If Kirsty Strickland’s aim was to snuff the flame of anger now burning in Scotland then she’s going the wrong way about it. I don’t know about anyone else, but few things are better contrived to arouse my ire than being told to “keep the heid” in the face of what is being done to Scotland right now and what will be done if the scourge of British Nationalism isn’t stopped.
The only people who aren’t angry right now are those who don’t understand the situation and those whose pompous self-righteousness leaves no room for less refined emotions. Those who adopt an air of detached world-weariness imagining that it signals metropolitan sophistication. Those who mistake patronising platitudes for pearls of wisdom. Those who have a conceit of themselves that places them in the vanguard of the campaign to restore Scotland’s independence but who prefer not to come into contact with anything so plebeian as unmuzzled outrage.
Keep the heid? Fuck that! It is one of my proudest boasts that I have reached the age of 69 without losing the capacity to be angered by injustice. I value my anger. I would no sooner lose my capacity to be roused to wrath by diverse iniquities than I would my ability to see or speak. Anger is cousin to passion. Without passion we’re just meat automata.
Ms Strickland makes the fundamental error of using the terms ‘anger’ and ‘rage’ interchangeably. They are not synonymous! Rage goes beyond anger to something unfocused and uncontrolled. Anger can energise a campaign. And if the anger is compartmentalised rather than being suppressed, it need not render the campaign disunited or disorganised.
Things change because people get angry about the way things are. No social reform was ever achieved by calm reason alone. Reasoned and democratic argument is the servant of anger. Anger may be ineffective absent the capacity to formulate and express a rational case. But without an infusion of anger that calm rationality is likely to be all but totally ineffectual.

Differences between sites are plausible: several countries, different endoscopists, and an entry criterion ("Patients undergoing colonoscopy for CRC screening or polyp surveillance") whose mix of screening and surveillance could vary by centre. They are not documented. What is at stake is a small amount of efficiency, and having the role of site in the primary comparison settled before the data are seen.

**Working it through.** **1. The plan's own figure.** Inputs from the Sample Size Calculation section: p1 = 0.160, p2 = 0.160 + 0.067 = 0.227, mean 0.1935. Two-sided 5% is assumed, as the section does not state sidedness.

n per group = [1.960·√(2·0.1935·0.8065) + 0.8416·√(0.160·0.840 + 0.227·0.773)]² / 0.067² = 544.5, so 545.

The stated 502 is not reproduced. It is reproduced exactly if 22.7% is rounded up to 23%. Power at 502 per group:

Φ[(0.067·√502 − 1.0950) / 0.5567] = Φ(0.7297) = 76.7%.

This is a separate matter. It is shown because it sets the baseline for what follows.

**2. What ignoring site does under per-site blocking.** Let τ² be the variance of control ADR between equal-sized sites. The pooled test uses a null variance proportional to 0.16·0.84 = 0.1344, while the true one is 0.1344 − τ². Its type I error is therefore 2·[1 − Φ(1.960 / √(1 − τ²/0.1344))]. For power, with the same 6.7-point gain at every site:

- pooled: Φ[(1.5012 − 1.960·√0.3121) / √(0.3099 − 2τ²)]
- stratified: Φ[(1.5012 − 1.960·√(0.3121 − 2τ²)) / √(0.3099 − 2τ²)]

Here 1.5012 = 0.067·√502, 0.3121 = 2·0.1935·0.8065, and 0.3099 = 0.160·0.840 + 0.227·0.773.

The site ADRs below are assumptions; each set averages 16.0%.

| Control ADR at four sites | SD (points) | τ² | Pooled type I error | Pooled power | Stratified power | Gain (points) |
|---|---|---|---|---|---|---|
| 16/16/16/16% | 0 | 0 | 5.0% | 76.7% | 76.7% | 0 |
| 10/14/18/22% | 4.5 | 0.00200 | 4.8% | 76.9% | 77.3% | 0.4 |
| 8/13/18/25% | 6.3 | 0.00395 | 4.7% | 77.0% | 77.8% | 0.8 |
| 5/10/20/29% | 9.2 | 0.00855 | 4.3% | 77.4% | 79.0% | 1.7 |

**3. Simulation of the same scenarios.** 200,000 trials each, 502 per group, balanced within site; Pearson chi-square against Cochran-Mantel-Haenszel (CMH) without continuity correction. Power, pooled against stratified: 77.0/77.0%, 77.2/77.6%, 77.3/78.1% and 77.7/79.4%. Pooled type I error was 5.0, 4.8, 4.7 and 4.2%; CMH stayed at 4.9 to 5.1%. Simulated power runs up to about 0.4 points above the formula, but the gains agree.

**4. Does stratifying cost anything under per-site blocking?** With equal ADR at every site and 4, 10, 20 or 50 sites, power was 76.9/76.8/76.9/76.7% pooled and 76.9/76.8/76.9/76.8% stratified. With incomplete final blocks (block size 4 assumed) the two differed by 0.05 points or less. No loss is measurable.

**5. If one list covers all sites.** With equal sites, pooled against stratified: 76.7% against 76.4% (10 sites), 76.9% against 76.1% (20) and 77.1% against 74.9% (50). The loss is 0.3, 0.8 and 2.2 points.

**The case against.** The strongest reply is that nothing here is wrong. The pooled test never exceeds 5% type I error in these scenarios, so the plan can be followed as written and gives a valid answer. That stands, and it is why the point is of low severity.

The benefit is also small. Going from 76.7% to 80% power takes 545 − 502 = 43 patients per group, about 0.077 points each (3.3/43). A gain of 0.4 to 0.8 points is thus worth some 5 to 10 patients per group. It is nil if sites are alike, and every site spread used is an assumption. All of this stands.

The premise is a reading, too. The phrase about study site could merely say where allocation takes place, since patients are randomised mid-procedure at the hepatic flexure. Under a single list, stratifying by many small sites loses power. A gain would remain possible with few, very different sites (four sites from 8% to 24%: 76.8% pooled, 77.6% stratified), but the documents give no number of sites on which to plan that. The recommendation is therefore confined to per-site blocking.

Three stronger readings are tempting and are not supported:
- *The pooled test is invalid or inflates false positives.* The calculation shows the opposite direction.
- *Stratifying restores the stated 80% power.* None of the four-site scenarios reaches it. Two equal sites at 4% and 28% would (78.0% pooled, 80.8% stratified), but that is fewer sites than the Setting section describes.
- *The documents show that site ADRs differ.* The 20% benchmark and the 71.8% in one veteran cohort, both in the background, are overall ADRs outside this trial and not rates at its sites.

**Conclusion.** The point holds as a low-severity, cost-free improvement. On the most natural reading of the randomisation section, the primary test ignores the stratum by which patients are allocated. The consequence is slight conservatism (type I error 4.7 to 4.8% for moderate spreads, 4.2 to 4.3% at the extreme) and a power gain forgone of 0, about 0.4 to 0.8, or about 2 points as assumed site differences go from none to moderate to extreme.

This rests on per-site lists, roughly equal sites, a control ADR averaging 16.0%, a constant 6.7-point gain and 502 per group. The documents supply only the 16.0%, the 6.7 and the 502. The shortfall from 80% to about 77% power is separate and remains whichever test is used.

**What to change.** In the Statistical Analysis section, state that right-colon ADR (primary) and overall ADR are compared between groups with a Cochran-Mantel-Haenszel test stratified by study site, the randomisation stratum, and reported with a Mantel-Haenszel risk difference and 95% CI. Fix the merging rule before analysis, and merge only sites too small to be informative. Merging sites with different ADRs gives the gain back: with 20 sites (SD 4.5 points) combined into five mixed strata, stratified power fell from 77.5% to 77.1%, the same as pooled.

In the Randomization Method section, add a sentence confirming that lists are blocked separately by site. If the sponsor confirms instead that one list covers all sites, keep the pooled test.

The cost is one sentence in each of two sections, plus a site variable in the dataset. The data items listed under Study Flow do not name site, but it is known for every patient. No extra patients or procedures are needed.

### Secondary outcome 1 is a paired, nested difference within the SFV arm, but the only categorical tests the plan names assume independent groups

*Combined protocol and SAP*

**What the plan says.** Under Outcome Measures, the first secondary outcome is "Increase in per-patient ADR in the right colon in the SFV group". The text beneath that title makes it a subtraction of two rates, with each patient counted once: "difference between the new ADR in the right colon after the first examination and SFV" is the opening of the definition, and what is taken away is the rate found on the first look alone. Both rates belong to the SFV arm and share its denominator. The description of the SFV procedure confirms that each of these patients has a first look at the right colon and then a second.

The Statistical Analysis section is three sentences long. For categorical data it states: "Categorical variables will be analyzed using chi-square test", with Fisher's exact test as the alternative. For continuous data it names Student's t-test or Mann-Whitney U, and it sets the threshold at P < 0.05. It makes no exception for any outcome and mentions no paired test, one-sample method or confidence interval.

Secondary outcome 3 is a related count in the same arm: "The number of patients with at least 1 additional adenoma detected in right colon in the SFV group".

The impression that Kirsty Strickland is out to provoke irritation if not anger is strengthened by some of her other comments. “Indyref2 will come. It’s not a question of if, but when…”, she opines. A statement which really should be the introduction to at least a couple of paragraphs explaining why this must be so – but never is.
Then there’s the suggestion that what we’re engaged in is a campaign to expose Boris Johnson for “the uniquely unappealing figure he is”. Forgive me, Kirsty, but I had this daft notion that what we were engaged in was the considerably less trivial effort to restore Scotland’s rightful constitutional status and end the injustice of the Union. What was I thinking!?
Always annoying is the assertion that anybody who is doing something that the writer disapproves of must be aiding the enemy. They must be doing “exactly what opponents of independence are counting on”. It may be a most genteel way of labelling people traitors to the cause, but it is bloody offensive all the same.
Perhaps not in the same league as the thinly veiled accusation of treachery, but vexatious for all that, is the claim that the Yes movement is “stronger and more agile than it was in 2014”. Which would be an innocuous statement but for the fact that Ms Strickland is the one trying to weaken the Yes movement and reduce its agility by denying it the anger which is an essential resource for any reformist political campaign.
Scotland’s cause needs more anger, not less. And denying such anger as there inevitably is an outlet through the Yes campaign is a sure way of having it fester and swell into the rage which really would do serious harm to our cause.
Don’t tell me to keep the heid! I have a perfect right to my anger. And every right to use that anger to motivate myself and others.
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